Clogged Milk Duct Popping: Symptoms And Ways To Clear Milk Ducts

Clogged Milk Duct Popping

If you are breastfeeding or did in the past, you may have noticed that you could feel a tender lump in your breast if you changed your normal feeding schedule, skipped a session, or even overslept. These knots are clogged milk ducts that occur because milk has solidified, and now it cannot get out. Although a clogged milk duct is mostly harmless, at first, they are painful and uncomfortable, and you need to pay attention to them.

Clogged milk duct popping is something anyone should not do unless they are a medical specialist. So no matter how tempted you are to relieve yourself from this situation, do not ever try popping it yourself. There are many things you can do to unclog the duct and prevent mastitis in the process.

Why do we get clogged milk ducts?

Milk ducts transport milk from where it is produced in the breast to the nipple so the baby can nurse. They are very thin and narrow, so many reasons can cause them to get blocked.

For example, if you do not empty your milk supply while breastfeeding or pumping, the remaining milk can become solid and act as a plug, causing a clogged duct.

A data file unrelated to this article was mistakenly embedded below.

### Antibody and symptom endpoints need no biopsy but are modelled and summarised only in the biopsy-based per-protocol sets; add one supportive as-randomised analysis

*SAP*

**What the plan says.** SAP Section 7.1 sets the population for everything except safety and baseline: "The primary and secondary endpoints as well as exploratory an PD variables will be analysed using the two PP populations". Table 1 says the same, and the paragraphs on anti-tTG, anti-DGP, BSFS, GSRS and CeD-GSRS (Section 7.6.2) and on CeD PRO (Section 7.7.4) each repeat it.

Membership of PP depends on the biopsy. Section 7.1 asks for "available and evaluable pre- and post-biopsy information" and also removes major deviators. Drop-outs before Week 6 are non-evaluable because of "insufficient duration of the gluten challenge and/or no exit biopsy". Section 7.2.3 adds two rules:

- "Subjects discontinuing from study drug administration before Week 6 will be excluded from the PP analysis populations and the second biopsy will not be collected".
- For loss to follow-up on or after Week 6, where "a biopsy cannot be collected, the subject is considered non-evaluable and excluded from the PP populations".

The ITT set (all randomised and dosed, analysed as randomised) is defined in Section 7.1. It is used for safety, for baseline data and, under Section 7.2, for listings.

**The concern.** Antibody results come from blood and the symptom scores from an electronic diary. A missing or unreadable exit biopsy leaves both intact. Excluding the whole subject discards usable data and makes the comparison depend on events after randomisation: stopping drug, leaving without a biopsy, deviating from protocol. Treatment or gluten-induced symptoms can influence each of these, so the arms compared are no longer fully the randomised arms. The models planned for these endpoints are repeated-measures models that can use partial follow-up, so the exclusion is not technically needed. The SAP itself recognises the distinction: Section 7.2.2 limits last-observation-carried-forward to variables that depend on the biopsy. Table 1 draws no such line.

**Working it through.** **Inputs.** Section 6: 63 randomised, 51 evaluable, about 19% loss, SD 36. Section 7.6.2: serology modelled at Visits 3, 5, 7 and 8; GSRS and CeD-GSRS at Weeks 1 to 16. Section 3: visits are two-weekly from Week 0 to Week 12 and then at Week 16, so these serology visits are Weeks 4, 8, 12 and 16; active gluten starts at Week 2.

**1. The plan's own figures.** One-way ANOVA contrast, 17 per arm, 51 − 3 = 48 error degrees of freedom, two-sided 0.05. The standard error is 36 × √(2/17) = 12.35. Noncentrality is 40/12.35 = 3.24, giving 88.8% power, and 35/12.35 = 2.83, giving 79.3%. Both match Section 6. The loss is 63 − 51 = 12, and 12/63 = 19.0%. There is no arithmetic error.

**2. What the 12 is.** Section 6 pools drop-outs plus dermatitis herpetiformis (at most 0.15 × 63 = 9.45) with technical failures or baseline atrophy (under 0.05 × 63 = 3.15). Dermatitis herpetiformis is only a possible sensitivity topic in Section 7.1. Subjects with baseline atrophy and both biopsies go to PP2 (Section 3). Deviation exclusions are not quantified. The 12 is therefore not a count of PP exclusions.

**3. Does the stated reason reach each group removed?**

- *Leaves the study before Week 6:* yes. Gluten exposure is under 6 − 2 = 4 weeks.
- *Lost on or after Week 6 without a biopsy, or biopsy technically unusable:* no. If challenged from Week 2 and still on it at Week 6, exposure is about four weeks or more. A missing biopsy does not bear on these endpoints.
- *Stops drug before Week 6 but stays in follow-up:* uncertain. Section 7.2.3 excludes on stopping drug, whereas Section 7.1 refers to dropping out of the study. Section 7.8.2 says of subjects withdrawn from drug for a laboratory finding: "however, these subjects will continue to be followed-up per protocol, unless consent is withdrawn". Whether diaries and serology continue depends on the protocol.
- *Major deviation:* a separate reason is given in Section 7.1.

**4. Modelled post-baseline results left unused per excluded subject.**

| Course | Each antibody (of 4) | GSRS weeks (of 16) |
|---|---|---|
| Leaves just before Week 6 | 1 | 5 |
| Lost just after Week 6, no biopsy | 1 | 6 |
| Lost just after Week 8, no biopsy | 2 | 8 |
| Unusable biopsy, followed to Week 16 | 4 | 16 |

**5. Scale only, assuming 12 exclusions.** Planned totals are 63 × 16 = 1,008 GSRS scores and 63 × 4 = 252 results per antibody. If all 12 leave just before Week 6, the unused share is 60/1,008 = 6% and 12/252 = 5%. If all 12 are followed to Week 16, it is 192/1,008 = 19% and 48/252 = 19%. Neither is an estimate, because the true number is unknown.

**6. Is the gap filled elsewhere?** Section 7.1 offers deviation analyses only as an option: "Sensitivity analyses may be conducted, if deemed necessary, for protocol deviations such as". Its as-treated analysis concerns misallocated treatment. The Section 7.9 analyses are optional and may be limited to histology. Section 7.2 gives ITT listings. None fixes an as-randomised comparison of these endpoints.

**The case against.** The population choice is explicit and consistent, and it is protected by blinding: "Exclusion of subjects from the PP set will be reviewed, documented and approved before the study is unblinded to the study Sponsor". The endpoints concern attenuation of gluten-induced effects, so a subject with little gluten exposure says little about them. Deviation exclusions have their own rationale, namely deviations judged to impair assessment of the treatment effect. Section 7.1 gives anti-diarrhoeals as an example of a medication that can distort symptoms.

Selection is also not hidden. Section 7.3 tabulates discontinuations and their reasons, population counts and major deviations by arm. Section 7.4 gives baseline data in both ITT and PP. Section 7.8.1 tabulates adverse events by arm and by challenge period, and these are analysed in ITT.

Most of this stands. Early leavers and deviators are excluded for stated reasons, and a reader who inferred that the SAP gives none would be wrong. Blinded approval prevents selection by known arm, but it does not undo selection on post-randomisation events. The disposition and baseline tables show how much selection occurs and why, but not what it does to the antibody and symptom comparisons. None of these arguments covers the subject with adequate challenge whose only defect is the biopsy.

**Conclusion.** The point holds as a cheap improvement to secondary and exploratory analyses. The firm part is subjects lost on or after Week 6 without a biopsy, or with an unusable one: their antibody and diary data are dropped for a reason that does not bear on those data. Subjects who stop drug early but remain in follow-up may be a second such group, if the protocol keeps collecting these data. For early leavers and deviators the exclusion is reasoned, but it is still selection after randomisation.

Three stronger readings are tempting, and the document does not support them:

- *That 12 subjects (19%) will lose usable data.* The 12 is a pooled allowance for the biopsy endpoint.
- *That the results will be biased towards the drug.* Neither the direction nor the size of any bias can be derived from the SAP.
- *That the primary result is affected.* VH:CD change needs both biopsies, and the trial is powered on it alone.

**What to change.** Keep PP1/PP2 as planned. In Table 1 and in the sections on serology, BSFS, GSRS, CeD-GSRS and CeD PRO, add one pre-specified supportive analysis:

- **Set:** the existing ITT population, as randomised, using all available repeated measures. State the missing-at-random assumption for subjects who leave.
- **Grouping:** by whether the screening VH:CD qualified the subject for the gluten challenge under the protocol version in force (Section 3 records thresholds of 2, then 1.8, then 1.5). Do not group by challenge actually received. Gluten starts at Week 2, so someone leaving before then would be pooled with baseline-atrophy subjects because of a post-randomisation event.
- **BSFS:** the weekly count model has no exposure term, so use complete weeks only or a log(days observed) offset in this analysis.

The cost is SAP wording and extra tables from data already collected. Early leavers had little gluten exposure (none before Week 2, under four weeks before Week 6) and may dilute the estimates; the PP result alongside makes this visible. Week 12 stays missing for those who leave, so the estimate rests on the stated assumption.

The same happens if, for whatever reason, you skip feeding sessions because your body will produce the milk, and with no way out, it could start to solidify. Even wearing a tight bra or too tight clothes that apply excess pressure to the breasts can cause clogged ducts because it restrains normal flow. Stress can also cause clogged milk ducts.

So, how do you know if what you have is a clogged duct and not something else?

Symptoms of a clogged milk duct

You will notice a lump in an area of your breast (it can be anywhere from your armpit to your areola) that typically bulges outward and may feel hot to the touch and painful. The area around it may also show some swelling. It will become more uncomfortable during a let-down, and you will feel some relief after feeding or pumping. Milk blisters or milk blebs may appear at the opening of the nipple.